Democrat Hillary Clinton and Republican Donald Trump still have the lead in Virginia's upcoming presidential primaries, according to a new poll from the Wason Center at Christopher Newport University — but both have lost ground in recent months to others in the race.
Clinton leads Vermont Sen. Bernie Sanders 52 percent to 40 percent with likely voters in the March 1 contest, according to the poll. Trump leads the crowded Republican field with 28 percent, followed by Florida Sen. Marco Rubio at 22 percent and Texas Sen. Ted Cruz at 19 percent.
There have been few independent surveys of Virginia in recent months. Christopher Newport University’s last poll, in October, found the same front-runners: Clinton and Trump. At the time, however, neither Sanders, Rubio nor Cruz performed nearly as well; all have gained ground in the past few months.
In the new poll, released Tuesday, both Clinton and Trump are viewed less favorably by the overall electorate than their rivals. Thirty-nine percent of Virginia voters view Sanders favorably, compared with 33 percent for Clinton. Likewise, only 30 percent of voters view Trump favorably.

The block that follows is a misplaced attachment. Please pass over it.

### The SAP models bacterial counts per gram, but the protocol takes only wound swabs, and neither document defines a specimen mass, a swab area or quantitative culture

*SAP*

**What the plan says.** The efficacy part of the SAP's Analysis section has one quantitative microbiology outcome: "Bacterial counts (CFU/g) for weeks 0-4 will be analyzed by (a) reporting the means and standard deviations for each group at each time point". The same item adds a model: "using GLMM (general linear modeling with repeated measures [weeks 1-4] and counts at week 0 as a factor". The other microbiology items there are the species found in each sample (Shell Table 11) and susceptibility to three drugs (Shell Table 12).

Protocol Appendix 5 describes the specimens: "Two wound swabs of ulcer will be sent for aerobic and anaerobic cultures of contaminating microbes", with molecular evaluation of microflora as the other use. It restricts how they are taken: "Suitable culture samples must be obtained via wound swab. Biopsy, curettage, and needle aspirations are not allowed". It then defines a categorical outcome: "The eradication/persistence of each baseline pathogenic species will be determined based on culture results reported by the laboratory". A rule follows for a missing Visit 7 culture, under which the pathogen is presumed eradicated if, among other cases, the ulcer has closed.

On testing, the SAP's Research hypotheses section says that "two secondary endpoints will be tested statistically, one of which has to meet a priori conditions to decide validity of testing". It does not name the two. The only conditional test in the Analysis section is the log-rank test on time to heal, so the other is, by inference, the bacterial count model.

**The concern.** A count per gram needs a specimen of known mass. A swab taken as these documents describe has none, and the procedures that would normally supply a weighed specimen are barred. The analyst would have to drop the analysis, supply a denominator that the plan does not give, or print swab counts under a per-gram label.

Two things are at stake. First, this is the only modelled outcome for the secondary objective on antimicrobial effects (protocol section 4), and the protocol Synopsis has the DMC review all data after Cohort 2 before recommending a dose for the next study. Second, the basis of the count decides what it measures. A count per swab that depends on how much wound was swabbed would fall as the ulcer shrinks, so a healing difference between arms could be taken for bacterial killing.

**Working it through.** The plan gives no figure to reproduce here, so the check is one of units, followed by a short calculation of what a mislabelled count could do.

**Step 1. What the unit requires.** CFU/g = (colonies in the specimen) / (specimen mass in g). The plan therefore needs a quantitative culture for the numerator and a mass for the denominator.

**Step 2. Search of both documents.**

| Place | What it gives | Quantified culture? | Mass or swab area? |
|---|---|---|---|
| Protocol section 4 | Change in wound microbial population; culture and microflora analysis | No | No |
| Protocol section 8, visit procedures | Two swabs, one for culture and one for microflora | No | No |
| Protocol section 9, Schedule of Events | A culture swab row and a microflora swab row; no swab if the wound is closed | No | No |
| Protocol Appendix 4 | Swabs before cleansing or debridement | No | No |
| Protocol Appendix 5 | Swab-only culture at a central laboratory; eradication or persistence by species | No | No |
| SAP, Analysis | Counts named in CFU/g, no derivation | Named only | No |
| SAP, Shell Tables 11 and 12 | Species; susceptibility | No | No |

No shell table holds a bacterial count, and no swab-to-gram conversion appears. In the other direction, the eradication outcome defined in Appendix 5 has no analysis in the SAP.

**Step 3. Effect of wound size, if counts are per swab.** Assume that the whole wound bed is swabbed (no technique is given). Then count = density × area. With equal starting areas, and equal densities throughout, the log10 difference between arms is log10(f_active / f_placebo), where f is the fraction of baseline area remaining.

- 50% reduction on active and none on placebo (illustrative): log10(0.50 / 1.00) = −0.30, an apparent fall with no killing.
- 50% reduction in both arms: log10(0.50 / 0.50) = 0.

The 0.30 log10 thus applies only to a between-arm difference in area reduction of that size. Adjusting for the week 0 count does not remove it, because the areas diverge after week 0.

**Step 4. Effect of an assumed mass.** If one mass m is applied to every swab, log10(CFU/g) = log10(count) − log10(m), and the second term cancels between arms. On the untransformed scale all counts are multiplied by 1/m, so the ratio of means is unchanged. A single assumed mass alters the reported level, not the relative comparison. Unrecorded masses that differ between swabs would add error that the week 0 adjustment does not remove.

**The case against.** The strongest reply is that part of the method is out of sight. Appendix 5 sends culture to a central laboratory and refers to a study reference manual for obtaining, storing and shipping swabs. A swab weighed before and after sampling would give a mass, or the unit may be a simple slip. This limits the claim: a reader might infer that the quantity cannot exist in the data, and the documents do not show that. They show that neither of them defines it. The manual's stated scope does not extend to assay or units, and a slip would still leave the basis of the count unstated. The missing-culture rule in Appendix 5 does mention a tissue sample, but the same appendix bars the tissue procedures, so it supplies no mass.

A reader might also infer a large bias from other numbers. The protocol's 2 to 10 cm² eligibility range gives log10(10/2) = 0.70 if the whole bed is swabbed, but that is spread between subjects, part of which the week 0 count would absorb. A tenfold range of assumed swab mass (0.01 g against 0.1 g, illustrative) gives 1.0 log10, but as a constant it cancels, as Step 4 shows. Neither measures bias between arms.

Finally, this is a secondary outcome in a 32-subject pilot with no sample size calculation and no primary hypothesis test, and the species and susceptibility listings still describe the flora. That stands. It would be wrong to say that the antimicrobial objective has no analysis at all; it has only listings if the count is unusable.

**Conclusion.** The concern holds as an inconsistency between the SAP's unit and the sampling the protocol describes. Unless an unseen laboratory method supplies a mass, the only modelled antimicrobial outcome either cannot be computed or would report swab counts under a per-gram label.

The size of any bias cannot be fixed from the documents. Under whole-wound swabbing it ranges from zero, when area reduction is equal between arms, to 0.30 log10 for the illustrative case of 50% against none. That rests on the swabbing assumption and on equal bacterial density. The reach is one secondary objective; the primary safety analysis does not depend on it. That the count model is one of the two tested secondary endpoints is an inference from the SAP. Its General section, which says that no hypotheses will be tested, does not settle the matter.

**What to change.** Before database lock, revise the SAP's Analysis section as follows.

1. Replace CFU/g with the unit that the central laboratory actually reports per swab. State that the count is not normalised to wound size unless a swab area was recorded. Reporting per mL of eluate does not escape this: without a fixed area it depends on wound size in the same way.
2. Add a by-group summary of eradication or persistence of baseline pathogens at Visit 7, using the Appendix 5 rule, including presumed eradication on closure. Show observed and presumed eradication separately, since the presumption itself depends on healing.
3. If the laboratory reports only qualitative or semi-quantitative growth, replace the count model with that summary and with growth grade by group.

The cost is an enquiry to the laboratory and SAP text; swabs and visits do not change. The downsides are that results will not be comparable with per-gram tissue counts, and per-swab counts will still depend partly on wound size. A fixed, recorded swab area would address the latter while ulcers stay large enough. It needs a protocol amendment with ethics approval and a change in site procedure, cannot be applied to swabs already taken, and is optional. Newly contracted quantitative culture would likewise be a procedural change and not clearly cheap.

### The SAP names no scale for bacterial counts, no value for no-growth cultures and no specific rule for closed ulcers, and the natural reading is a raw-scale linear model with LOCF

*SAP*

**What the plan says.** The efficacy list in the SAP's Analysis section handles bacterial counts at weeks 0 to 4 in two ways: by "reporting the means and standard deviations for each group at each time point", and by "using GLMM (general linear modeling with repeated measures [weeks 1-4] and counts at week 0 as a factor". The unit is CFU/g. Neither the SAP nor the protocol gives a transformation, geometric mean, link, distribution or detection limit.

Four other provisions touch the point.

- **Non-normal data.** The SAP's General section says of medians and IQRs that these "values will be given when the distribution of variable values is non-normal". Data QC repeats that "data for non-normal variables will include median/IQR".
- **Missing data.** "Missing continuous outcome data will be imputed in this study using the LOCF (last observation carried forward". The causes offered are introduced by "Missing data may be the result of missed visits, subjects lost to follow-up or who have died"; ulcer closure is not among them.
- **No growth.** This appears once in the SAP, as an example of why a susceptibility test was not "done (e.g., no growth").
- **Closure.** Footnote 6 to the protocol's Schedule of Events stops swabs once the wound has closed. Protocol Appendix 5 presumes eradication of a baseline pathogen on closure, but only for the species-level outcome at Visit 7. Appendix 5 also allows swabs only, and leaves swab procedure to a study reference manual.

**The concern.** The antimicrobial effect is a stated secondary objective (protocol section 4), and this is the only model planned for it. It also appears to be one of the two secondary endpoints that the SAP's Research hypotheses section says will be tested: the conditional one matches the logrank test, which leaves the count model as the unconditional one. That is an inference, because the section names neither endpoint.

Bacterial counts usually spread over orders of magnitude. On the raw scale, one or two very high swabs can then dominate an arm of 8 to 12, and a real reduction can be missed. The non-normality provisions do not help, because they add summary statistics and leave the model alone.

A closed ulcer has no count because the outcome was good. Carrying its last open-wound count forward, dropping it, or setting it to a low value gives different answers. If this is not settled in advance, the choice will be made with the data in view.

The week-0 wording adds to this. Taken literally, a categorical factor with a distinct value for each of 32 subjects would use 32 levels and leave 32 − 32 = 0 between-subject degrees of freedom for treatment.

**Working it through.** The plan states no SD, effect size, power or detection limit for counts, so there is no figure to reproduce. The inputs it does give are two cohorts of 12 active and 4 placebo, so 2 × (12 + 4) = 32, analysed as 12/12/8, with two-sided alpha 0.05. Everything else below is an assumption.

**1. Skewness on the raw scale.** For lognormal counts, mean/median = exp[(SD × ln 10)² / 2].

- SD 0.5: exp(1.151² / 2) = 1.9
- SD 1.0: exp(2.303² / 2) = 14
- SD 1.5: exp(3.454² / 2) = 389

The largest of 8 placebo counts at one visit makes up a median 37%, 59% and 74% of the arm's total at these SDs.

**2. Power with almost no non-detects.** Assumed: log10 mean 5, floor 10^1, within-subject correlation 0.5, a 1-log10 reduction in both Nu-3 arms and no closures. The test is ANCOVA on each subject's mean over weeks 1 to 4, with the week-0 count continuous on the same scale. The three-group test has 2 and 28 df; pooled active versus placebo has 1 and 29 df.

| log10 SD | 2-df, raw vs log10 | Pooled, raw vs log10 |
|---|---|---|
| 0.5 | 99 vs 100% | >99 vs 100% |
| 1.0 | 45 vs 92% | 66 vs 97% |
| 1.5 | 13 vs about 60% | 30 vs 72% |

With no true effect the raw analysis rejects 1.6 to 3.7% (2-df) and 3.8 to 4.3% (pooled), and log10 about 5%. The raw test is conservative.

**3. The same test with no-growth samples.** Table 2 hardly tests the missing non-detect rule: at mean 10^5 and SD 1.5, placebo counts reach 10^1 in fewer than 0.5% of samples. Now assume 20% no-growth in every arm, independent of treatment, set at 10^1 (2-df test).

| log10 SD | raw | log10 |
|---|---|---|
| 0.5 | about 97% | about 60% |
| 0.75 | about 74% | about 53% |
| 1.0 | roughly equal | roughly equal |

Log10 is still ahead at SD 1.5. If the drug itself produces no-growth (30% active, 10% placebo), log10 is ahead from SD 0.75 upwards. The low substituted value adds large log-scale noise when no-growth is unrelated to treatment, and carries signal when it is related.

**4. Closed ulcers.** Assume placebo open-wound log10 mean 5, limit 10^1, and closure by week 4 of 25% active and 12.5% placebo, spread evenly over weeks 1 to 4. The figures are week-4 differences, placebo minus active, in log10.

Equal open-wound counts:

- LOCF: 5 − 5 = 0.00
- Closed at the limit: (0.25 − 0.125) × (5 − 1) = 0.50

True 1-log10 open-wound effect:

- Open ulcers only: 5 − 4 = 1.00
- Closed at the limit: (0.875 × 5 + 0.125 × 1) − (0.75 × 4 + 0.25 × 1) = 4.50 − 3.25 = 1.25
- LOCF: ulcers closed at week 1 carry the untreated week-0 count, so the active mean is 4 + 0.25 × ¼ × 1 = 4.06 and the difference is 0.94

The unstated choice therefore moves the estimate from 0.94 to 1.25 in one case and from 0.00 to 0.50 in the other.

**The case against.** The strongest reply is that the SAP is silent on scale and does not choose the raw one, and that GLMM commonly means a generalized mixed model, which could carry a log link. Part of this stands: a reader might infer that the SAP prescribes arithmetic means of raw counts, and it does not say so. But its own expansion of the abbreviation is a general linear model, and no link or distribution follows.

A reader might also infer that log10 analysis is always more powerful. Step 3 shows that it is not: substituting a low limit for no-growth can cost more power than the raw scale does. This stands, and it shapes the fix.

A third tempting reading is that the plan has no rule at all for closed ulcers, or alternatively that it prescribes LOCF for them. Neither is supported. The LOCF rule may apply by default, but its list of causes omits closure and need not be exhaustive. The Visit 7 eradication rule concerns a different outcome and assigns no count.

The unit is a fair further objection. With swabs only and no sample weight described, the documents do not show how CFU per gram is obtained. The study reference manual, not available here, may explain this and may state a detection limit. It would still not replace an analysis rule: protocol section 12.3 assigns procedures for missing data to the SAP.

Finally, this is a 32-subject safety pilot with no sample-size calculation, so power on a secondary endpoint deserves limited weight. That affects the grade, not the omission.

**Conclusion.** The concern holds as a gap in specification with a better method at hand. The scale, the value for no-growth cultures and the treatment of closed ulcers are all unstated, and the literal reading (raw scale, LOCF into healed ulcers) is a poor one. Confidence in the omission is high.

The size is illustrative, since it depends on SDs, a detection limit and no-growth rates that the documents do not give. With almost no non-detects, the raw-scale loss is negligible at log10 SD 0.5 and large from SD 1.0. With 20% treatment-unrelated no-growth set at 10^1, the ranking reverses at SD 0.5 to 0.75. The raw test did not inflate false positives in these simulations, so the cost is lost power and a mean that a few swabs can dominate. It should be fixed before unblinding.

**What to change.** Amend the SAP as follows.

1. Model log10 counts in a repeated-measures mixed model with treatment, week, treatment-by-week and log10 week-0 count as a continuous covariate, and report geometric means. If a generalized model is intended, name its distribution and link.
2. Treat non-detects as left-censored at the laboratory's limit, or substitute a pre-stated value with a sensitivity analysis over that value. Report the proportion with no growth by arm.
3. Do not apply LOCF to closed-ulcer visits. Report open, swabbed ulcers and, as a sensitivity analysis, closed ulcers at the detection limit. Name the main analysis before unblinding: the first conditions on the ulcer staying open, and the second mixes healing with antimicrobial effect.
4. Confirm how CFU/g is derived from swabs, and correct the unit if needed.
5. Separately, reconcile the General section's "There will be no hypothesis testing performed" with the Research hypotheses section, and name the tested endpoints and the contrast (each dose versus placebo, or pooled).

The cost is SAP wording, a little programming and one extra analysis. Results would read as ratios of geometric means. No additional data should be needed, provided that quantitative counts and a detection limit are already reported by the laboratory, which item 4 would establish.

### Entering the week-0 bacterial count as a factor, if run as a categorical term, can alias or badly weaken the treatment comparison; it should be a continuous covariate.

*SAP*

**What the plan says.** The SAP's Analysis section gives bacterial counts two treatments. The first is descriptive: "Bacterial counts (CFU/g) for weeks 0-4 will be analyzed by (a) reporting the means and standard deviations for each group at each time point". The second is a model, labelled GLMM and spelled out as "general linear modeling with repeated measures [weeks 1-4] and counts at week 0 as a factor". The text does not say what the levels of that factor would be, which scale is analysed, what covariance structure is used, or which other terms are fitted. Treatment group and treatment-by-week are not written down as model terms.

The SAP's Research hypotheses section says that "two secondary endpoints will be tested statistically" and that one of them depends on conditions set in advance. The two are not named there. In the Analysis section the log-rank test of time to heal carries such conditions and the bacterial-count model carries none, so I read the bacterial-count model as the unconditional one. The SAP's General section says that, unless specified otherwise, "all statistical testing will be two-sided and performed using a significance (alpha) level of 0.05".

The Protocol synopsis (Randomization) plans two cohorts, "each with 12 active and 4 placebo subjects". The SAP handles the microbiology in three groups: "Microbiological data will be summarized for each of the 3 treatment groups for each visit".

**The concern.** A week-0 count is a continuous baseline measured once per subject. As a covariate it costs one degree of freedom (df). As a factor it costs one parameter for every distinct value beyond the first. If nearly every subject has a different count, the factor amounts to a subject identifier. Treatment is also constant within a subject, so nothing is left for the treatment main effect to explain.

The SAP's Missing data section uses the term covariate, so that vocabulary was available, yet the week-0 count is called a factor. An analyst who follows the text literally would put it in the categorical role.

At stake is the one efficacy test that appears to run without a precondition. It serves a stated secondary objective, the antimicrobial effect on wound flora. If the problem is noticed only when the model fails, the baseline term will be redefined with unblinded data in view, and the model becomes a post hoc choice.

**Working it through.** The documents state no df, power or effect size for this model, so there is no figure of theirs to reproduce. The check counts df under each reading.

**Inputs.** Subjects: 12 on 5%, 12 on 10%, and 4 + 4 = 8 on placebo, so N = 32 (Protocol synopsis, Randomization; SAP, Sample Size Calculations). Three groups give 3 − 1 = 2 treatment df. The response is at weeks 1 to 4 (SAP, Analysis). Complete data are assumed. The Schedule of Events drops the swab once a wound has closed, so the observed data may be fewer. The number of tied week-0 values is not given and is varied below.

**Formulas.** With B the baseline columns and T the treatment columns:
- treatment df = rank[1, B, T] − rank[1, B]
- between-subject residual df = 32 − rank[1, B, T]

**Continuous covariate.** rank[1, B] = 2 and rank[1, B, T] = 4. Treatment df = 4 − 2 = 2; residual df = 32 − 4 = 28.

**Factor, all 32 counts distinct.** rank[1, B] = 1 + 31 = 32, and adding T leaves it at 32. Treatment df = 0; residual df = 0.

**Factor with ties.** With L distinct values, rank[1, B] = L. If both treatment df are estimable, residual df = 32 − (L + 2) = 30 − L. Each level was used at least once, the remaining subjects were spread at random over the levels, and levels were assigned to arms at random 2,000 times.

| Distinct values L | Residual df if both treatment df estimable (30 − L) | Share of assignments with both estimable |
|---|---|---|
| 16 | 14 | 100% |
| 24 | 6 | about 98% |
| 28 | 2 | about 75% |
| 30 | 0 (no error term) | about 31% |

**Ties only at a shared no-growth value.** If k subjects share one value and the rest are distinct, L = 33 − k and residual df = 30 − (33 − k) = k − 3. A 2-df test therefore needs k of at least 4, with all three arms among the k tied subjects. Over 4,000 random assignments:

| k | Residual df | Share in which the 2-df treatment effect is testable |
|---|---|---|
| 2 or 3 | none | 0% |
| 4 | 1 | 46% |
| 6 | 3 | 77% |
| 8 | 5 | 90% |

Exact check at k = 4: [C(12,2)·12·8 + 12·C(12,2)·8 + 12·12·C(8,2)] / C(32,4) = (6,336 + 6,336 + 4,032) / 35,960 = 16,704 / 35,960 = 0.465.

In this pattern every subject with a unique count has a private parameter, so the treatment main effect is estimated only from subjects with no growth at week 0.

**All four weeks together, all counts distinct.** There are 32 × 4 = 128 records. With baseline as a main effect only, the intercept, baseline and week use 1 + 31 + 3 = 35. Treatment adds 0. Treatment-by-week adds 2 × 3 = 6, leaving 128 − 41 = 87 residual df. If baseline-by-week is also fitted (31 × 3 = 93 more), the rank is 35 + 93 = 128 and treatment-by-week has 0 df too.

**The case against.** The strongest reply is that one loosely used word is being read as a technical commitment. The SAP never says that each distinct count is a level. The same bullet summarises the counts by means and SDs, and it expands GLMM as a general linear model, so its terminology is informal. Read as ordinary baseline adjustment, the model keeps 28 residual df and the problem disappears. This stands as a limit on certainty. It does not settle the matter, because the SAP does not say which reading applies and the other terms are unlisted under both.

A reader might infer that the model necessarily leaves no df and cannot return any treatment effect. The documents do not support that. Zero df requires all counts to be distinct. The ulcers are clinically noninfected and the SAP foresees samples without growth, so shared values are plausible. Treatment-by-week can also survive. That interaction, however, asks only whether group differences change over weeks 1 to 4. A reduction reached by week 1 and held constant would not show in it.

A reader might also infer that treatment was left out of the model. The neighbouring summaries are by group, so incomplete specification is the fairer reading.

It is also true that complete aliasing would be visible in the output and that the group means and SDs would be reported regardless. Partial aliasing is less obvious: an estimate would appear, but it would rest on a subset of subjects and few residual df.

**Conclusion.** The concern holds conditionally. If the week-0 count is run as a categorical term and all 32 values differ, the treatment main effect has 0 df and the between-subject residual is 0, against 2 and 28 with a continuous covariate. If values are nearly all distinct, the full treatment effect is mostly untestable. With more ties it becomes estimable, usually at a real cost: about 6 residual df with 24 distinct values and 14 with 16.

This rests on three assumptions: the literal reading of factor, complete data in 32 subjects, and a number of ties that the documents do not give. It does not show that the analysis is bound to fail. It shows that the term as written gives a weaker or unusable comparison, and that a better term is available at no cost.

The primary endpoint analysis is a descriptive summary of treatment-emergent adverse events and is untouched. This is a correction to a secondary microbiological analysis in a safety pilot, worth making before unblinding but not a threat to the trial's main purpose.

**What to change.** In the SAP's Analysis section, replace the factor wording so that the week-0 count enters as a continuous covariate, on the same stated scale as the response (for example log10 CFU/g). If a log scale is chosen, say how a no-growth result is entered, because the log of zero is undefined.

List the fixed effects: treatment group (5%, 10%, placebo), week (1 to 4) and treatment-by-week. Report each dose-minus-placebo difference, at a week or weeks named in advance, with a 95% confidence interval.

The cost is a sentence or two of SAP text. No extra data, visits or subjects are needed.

At the same time, a slight majority — 52 percent — of all Virginia voters say they are less likely to vote for a candidate, who, like Sanders, identifies as a democratic socialist. An identical majority is less likely to vote for a candidate, who, like Trump, called for a ban on non-citizen Muslims entering the country. Across the spectrum, voters are interested in picking a candidate who can win the general election — two-thirds say it's more important than agreeing on all the issues.
Ohio Gov. John Kasich appears to be the least divisive Republican in the field, but that's because 39 percent of voters don't know enough about him to form an opinion. He takes only 7 percent of Republican voters in the survey. Former Florida governor Jeb Bush fares worse, winning only 4 percent of voters, despite being far better known. Kasich aside, Rubio is the only candidate on the Republican side viewed more favorably than unfavorably.
Only 8 percent of likely Democratic voters and 6 percent of likely Republican voters say they are undecided, giving the trailing candidates little time to catch up before Super Tuesday. Republicans appear more engaged: 50 percent say they plan to vote, compared with 39 percent of Democrats.
The pollsters interviewed 735 Virginia voters, including 408 on landline phones and 327 on cellphones, from Feb. 3 to 14, 2016. The margin of error for the whole survey is +/- 4.3 percent.